Long Stratton High School staff could take industrial action as expulsion of pupil in blade row is overturned

Deborah Sacks, chairman of governors at Long Stratton High School

Deborah Sacks, chairman of governors at Long Stratton High School - Credit: Archant

Teachers and staff at a high school could take industrial action after governors over-ruled a decision to expel a boy who allegedly brought a blade onto its premises.

John Wilson, headteacher of Long Stratton High School

John Wilson, headteacher of Long Stratton High School - Credit: Archant

Long Stratton High School headteacher John Wilson permanently excluded the teenager, who is currently on police bail after he was arrested on suspicion of being in possession of a 'bladed article'.

However, governors over-ruled his decision, sparking a furious reaction from some staff, who wrote to them, describing their decision as 'utterly concerning, to say the least'.

Scott Lyons, joint division secretary for Norfolk NUT, described the alleged incident as 'very worrying', and called for a policy of zero tolerance of weapons at the school.

He confirmed the union was offering advice about possible industrial action.

Long Stratton High School. Photo: Nick Butcher

Long Stratton High School. Photo: Nick Butcher - Credit: EDP pics © 2007

The school's chairman of governors, Deborah Sacks, said she could not comment on the individual case, but said behaviour at the school was 'usually extremely good', and it was reviewing matters concerning pupil expulsions.

The boy was allegedly caught with the item, believed to have been concealed in a book with hollowed-out pages, on November 6.

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The dispute between staff and governors over his presence at the school culminated last week when staff, supported by the NUT, NASUWT, ATL and Unison unions, sent the formal letter outlining their feelings. It said: 'The decision to overrule this particular type of weapon-related permanent exclusion clouds the message and ethos of the school of ensuring the safety and well-being of all students and staff.

'All staff feel that our school must have zero tolerance to knives with a policy stating that 'if you bring a weapon into school you will be excluded' as any grey areas will surely lead to confusion.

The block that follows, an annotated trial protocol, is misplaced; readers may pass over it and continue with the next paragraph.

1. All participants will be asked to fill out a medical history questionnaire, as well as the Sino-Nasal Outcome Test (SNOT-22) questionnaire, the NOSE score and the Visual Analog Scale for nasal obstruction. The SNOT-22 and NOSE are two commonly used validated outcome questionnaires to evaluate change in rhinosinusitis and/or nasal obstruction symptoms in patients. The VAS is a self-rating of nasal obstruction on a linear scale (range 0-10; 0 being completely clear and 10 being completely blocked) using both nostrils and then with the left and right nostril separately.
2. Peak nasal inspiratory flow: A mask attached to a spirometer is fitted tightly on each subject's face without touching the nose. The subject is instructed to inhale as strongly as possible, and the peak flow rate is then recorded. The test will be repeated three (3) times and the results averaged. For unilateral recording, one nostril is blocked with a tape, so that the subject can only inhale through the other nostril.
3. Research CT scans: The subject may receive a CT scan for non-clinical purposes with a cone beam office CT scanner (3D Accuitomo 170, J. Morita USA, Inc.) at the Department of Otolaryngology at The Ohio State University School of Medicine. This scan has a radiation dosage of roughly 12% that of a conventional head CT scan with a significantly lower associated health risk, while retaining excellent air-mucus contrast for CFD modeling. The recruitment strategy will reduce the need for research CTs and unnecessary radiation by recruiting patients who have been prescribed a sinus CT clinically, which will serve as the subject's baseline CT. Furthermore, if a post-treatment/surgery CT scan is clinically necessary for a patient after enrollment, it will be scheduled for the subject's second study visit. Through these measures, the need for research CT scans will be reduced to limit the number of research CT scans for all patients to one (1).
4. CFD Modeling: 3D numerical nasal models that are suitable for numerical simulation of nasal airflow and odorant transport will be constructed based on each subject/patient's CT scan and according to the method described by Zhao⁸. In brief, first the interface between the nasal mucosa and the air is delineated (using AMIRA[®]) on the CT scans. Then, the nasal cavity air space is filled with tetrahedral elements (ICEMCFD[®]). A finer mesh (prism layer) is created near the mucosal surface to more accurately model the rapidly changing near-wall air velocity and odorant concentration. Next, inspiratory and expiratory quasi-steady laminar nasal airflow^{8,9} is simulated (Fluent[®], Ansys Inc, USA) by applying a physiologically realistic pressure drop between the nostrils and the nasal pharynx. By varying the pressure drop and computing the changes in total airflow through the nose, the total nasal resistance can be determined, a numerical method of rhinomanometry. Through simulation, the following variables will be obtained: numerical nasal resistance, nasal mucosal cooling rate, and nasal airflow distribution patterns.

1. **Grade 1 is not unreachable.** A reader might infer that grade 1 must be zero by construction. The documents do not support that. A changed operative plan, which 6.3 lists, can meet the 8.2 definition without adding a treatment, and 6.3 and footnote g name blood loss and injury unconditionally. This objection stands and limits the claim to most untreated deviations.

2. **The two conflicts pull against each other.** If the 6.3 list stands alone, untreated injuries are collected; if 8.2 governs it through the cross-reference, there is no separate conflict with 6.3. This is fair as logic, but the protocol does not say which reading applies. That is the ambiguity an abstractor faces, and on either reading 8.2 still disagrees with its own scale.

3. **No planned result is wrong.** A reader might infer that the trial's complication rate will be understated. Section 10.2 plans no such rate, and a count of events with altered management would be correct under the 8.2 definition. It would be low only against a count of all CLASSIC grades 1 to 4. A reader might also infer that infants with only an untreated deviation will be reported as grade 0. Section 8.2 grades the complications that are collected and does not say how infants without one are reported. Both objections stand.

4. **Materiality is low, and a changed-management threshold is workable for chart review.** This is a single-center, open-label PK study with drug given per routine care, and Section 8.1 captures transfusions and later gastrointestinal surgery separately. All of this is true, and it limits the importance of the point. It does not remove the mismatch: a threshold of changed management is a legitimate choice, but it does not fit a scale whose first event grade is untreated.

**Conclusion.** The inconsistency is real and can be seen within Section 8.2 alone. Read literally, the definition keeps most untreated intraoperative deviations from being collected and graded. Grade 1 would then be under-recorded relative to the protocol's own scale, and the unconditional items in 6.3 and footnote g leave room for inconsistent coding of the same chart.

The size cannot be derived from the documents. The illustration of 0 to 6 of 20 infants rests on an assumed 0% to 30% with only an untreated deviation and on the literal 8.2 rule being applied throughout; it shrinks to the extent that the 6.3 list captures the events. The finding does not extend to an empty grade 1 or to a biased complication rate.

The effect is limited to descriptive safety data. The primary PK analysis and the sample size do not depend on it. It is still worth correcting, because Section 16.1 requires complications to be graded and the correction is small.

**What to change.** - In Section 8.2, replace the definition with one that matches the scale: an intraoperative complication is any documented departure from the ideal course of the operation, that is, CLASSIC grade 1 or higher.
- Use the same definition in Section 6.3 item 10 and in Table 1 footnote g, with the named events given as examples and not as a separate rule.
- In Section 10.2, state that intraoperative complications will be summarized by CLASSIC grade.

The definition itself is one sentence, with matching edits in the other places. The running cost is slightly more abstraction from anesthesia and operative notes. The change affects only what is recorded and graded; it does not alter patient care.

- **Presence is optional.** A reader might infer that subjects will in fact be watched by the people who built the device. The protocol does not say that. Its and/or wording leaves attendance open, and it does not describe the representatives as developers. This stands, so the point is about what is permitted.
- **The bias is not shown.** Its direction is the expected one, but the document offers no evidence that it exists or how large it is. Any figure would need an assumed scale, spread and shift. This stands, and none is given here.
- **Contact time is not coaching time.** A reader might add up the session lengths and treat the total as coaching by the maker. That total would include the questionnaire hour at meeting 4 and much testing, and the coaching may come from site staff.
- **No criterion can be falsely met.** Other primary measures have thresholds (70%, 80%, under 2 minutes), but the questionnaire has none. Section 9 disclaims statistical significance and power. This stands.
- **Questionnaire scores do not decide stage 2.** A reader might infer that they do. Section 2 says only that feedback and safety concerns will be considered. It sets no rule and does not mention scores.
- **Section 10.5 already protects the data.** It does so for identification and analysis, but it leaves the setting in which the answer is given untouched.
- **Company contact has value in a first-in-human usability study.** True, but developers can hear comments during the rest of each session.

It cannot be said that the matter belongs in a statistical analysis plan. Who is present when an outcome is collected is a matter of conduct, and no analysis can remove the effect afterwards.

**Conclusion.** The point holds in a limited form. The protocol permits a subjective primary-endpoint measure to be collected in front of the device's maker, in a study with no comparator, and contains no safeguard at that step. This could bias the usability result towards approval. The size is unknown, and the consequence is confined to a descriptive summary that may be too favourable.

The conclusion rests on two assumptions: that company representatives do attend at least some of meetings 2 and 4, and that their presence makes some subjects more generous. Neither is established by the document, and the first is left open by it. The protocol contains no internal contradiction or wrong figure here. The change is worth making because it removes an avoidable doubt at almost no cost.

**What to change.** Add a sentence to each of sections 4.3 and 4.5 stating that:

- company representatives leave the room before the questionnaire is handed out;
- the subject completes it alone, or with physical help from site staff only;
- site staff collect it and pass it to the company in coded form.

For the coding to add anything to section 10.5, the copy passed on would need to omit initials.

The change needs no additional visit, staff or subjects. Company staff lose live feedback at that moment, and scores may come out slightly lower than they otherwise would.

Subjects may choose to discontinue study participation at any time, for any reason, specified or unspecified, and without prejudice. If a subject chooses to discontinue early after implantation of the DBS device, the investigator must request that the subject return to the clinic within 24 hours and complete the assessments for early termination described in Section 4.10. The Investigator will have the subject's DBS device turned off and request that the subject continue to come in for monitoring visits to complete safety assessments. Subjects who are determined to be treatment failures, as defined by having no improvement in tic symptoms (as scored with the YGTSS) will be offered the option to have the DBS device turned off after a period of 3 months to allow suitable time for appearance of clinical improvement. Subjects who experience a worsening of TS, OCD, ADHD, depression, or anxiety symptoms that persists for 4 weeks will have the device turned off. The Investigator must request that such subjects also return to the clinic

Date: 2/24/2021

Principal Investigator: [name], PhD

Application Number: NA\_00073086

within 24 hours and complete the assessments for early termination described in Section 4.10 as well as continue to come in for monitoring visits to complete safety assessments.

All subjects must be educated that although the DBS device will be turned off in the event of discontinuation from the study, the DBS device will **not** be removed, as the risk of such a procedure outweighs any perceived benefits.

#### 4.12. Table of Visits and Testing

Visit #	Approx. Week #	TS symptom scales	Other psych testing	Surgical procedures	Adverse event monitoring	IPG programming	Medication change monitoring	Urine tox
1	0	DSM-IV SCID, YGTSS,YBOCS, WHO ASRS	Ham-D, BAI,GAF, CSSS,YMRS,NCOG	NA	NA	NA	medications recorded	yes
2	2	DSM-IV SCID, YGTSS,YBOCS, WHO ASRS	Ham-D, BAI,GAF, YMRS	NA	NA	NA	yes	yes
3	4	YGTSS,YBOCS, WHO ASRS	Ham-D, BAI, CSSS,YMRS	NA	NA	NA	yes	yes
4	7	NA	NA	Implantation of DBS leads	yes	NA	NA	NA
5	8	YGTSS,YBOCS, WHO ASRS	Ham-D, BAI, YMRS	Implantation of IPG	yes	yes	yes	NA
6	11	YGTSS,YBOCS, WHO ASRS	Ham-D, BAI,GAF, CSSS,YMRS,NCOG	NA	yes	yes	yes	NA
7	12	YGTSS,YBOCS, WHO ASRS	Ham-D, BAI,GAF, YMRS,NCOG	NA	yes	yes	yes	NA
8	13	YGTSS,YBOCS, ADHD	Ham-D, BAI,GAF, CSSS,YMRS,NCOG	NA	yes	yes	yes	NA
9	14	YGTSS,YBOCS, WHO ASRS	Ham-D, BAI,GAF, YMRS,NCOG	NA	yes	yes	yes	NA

'This puts staff into a very difficult position when questioned by students and parents.

'Staff feel vulnerable and are fearful for their security within the school.

'This is caused by the fact that the school does not implement a weapons policy with clear definition of consequence in terms of breaching this policy.'

Mr Lyons said: 'There were opportunities for the governors to step up and use their duty of care to support staff and pupils.

'They feel very let down and worried. The head supported the staff and believed the staff could possibly be at risk.'

Mr Wilson was not available for comment, and the school said no other members of staff wanted to say anything.

Ms Sacks, chairman of governors at Long Stratton, said they wanted to work with staff to ensure they have 'fullest possible confidence in matters concerning pupil expulsions' and was setting up a working party with senior teachers to see if changes needed to be made and to review its complaints and behaviour policies.

She added: 'We have a very clear behaviour policy and behaviour in our school is usually extremely good, and we have relatively few permanent and temporary exclusions, but we do have some.'

Asked about possible strike action, she said: 'I think it has crossed the minds of some people, but it is not going to happen.

'We have had discussions with the relevant staff and unions, and that is not going to happen.'

Do you have an education story? Email martin.george@archant.co.uk